Missoula County recently agreed to pay the family of a mentally ill woman who hung herself with a phone cord while incarcerated at the Missoula County Detention Center $250,000 to settle allegations of jailer negligence.
“I think it’s going to create some positive changes,” says Missoula attorney Milt Datsopoulos, who represented the woman’s family. “This particular thing won’t happen again with the phone cords.”
The settlement marks the end of a legal controversy that began in April 2011, when 27-year-old Michayla Brilz killed herself in a detention center holding cell. Court documents indicate that Brilz had been treated for bipolar disorder. In the months leading up to her death, she was arrested for obstructing a police officer, resisting arrest and driving under the influence. In spring 2011, she was jailed after prosecutors alleged she paid a babysitter with prescription medication.
Datsopoulos argued that because Brilz had been previously incarcerated in the facility, jailers knew or should have known that she was unstable. Yet they left her unattended for 35 minutes.
The Brilz family isn’t alone in alleging negligence at the Missoula County Detention Center. The family of 31-year-old Heather Wasson filed a lawsuit against the county in 2011, two years after Wasson died in a jail cell from a seizure caused by acute alcohol withdrawals. That case is scheduled for an October trial.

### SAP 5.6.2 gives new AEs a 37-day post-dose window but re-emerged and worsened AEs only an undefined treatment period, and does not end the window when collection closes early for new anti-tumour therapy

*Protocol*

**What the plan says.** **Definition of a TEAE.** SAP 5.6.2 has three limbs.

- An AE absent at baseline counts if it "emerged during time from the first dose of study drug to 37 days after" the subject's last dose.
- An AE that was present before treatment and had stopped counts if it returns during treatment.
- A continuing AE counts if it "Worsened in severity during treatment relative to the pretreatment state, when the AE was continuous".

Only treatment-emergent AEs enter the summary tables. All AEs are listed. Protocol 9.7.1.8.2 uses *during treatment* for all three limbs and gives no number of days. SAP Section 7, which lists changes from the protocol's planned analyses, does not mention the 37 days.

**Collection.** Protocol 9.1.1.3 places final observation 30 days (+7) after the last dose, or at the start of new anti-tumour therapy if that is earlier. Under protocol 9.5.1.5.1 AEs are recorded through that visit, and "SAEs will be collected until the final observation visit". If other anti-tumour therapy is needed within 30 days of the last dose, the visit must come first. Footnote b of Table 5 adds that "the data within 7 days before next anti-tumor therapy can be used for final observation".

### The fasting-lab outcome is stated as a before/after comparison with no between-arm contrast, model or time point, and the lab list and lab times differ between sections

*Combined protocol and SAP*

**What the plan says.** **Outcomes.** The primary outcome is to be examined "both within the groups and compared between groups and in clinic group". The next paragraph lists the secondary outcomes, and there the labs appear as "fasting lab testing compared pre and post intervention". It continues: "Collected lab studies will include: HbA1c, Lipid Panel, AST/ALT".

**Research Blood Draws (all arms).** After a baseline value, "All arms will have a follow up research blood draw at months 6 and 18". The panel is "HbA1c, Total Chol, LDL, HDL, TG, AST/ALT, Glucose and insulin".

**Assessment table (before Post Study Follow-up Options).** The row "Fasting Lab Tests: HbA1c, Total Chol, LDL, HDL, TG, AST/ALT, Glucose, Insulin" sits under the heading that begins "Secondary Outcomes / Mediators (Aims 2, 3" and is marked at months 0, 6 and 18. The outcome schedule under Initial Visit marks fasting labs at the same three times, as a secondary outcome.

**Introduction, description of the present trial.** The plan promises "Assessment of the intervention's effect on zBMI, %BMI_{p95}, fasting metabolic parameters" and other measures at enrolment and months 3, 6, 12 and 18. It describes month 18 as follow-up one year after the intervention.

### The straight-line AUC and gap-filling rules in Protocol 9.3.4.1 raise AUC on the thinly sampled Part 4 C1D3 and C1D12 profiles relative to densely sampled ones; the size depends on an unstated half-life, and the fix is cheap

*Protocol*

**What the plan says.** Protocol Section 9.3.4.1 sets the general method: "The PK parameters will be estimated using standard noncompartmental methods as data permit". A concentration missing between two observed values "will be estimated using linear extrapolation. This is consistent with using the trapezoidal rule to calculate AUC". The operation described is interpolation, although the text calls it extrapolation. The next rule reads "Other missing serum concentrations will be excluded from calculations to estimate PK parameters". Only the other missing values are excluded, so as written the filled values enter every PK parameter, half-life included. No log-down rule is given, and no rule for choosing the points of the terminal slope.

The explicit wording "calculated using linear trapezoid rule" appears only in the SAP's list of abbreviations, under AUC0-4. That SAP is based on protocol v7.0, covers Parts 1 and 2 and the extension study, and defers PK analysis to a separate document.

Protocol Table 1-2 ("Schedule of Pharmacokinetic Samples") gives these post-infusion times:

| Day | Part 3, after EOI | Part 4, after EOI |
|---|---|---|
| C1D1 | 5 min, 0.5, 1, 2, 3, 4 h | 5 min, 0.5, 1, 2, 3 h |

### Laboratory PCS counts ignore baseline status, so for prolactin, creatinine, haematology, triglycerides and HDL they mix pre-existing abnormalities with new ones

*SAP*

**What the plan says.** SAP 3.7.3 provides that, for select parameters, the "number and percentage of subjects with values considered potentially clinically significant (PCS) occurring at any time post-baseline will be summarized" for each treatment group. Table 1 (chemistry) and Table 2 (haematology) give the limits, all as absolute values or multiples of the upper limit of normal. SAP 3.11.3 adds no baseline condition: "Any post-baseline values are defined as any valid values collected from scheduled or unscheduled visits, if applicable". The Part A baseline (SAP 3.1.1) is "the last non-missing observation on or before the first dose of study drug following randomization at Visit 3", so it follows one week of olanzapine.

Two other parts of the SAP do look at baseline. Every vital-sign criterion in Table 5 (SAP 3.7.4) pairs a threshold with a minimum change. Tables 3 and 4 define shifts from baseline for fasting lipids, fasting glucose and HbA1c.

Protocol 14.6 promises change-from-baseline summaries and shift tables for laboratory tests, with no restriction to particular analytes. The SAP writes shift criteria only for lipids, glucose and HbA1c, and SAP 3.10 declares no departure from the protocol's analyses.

Datsopoulos says he took the Brilz case on contingency because he wanted to call attention to deficiencies dealing with mentally ill and addicted inmates. He believes the settlement constitutes an acknowledgment by the county that it erred. “I believe in this case, they’ve taken a new step, which is, ‘We’ve got problems,’” Datsopoulos says. “‘And we’ve got to face the problems today.’”
The Missoula Board of County Commissioners oversees the detention center budget. Commission Chair Jean Curtiss says in recent years jailers have taken significant steps to better keep mentally ill and addicted inmates safe, including constructing a padded cell, installing additional security cameras and hiring case managers to help counsel unstable detainees.
Curtiss adds, however, that a lack of community services for people in crisis leaves the detention center in a difficult position. In the wake of the settlement, she says the county is evaluating ways to fill the gap by expanding community treatment options for mentally ill and addicted people because “(jail) isn’t the best place to deal with them.”
In March, the Independent reported on the four unnatural deaths that have occurred within the past five years at the Missoula County Detention Center.